It does make a difference whether we speak, or listen to others speak. It also makes a big difference who it is that is speaking to us. The enemy will say that which is quite different from what a friend declares. It also makes a difference how quick we are to respond to the speech of others, and whether we are angry in a moment at them, or whether we hold our tongues, and control our wrath.
That is why in James 1:19, 20 we read, "Wherefore, my beloved brethren, let every man be swift to hear, slow to speak, slow to wrath. For the wrath of man worketh not the righteousness of God."
Indeed, we must be swift to hear what God declares about the things which we are tempted to seek, and we must quickly turn away from that evil. Likewise, we must run away from those that tempt us, and refuse to go along with those whom Satan is using to get us into sin. It is so important that we get away from those who tempt us.
But then also we must be slow in speaking to them lest we encourage them to come more strongly with their temptations. Speak not until God gives you spiritual strength that drives them away, rather than using words that encourage them to tempt more strongly.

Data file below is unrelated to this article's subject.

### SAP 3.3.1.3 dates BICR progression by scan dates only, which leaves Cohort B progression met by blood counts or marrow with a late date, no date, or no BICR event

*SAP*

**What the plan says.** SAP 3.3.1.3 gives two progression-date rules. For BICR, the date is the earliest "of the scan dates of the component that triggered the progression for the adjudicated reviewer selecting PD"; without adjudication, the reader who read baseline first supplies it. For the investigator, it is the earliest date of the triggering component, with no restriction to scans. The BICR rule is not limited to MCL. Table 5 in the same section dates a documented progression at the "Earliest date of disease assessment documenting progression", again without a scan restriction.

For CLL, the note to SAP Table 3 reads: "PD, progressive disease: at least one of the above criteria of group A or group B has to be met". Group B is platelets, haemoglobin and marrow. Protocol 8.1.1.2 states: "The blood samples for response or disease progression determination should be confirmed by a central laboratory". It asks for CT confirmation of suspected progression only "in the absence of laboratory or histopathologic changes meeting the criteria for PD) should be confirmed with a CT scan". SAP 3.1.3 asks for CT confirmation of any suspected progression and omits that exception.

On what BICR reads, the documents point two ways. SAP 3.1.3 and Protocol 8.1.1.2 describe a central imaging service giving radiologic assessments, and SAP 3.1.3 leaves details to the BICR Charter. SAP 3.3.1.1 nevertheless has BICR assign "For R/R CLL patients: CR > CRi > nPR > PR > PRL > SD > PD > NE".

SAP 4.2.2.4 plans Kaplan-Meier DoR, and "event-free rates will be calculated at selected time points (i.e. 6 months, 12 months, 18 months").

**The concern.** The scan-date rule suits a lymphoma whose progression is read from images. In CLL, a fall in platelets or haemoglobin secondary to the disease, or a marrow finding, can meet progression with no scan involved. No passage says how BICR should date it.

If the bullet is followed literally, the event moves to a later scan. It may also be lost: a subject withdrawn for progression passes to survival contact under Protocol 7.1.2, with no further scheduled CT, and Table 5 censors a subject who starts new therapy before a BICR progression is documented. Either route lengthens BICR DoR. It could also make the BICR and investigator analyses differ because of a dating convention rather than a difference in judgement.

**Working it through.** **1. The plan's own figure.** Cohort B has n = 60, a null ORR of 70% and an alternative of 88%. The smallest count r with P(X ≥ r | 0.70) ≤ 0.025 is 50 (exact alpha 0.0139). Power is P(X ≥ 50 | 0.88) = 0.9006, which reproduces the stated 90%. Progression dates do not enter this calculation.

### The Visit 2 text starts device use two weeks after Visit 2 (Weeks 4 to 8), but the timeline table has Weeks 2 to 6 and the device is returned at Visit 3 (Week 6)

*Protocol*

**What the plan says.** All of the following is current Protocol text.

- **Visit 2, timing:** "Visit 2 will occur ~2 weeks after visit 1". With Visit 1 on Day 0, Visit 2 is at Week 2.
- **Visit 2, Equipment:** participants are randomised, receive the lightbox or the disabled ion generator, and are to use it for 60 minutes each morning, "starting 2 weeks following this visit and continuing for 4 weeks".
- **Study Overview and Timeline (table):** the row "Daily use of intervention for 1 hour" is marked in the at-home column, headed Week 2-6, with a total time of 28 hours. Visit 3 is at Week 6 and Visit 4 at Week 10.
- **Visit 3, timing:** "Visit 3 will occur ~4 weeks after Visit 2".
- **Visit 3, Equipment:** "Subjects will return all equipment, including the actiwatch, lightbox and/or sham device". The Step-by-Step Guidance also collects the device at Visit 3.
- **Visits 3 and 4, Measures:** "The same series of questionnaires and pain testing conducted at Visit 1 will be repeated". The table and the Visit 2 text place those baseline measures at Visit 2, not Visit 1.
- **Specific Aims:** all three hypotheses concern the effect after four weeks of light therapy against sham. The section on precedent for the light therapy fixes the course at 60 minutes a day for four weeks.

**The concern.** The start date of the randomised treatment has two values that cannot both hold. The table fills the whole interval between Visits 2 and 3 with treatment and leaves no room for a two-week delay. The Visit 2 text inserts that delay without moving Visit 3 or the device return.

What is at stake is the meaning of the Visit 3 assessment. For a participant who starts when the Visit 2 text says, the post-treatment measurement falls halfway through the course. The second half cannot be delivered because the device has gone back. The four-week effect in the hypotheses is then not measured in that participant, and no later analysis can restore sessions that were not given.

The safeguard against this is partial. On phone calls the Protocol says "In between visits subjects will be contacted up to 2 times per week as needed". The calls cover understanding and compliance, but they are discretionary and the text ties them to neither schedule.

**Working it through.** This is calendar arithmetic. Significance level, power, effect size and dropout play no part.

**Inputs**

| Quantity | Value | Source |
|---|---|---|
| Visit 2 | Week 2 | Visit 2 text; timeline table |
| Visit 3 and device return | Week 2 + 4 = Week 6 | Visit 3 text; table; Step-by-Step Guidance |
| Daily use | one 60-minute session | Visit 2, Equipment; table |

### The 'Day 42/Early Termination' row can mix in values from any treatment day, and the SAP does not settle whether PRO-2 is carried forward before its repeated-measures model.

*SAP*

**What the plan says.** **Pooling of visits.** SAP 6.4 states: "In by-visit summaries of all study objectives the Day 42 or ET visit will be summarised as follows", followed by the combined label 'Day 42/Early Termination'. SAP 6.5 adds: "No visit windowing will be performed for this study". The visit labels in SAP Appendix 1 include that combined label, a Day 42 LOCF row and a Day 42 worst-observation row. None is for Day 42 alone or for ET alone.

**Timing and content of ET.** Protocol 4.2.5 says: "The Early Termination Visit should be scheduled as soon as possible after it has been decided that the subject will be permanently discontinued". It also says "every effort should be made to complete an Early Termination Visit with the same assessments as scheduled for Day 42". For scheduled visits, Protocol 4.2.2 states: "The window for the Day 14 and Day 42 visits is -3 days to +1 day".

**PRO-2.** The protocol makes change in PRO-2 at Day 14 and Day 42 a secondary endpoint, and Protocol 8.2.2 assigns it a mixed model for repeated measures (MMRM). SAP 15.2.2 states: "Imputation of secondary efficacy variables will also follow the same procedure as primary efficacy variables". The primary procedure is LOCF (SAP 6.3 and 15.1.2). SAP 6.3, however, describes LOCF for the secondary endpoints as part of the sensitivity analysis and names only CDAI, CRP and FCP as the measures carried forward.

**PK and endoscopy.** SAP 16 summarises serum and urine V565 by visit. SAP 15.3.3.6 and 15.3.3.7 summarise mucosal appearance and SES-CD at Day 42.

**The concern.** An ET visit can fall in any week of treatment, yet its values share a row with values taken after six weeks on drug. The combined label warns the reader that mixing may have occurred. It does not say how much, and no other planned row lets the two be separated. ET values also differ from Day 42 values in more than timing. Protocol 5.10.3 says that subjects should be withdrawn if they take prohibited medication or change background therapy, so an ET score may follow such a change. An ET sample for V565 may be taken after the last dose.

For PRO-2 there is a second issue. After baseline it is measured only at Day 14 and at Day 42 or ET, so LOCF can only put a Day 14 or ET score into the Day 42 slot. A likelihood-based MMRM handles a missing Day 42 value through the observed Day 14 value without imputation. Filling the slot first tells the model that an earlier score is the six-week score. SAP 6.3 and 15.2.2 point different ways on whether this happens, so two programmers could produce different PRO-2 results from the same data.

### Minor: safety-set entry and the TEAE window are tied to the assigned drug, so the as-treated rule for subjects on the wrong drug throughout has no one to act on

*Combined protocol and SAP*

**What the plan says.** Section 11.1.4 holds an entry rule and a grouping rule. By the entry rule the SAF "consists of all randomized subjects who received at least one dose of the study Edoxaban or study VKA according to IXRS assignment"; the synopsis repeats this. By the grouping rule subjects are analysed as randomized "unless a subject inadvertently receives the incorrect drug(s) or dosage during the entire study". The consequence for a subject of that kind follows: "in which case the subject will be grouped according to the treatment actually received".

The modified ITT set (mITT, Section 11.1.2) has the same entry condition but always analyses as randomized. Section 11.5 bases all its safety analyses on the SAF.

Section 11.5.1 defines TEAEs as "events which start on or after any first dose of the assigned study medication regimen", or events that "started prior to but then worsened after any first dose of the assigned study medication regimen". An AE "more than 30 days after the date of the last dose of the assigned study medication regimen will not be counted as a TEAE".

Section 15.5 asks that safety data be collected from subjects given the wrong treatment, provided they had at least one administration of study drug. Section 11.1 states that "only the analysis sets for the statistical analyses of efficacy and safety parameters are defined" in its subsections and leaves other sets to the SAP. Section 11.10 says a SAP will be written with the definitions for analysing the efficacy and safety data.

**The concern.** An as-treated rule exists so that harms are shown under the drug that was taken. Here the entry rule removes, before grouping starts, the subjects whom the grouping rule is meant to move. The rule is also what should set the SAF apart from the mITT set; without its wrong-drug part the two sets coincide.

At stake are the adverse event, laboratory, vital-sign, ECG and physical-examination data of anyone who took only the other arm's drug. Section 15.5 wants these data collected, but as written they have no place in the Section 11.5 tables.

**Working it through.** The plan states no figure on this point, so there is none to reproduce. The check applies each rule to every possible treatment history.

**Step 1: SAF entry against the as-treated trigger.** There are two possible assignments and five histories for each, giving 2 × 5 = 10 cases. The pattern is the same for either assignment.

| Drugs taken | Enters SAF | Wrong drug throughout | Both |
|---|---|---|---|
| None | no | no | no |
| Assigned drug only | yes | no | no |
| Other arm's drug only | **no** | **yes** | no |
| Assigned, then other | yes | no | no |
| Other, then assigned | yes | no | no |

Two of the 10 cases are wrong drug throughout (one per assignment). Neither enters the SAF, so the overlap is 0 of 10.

Likewise, be slow in letting your wrath be known. You may have to drive them away, and tell them to leave you. But first strive to get them to see their evil stand, and bring them God's Word and Satan's lie. Strive to help them turn from their evil ways, and to turn to God's Word for instruction. If it please Him it will bring them to conversion.
Be swift to hear God,and you will slow down in your walk of sin. We do have so much of it in this life. Run swiftly then to God; and speak slowly to your enemies. Be slow in manifesting your wrath, so that, if it pleases God, they too will see the sin, and want to hear God speak, and turn them from their evil ways.
Read: James 3
Quote for Reflection:
¼ What is your relationship to this world? It becomes apparent that many of the saints in James’ day had cultivated a friendship with the world and had become the friends of the world. Sorry to say, the same is also true of many in the church today. Friendship involves especially two things: attraction and companionship. Friendships develop when two or more find in one another something that is mutually attractive and that draws them together. This can be a common interest, a common goal, even a common problem. But for some reason they are attracted to each other. And because they are attracted to each other they also seek each other’s company. They delight to be with each other and to do things together. –J. Slopsema (SB, Vol. 66, pg. 411)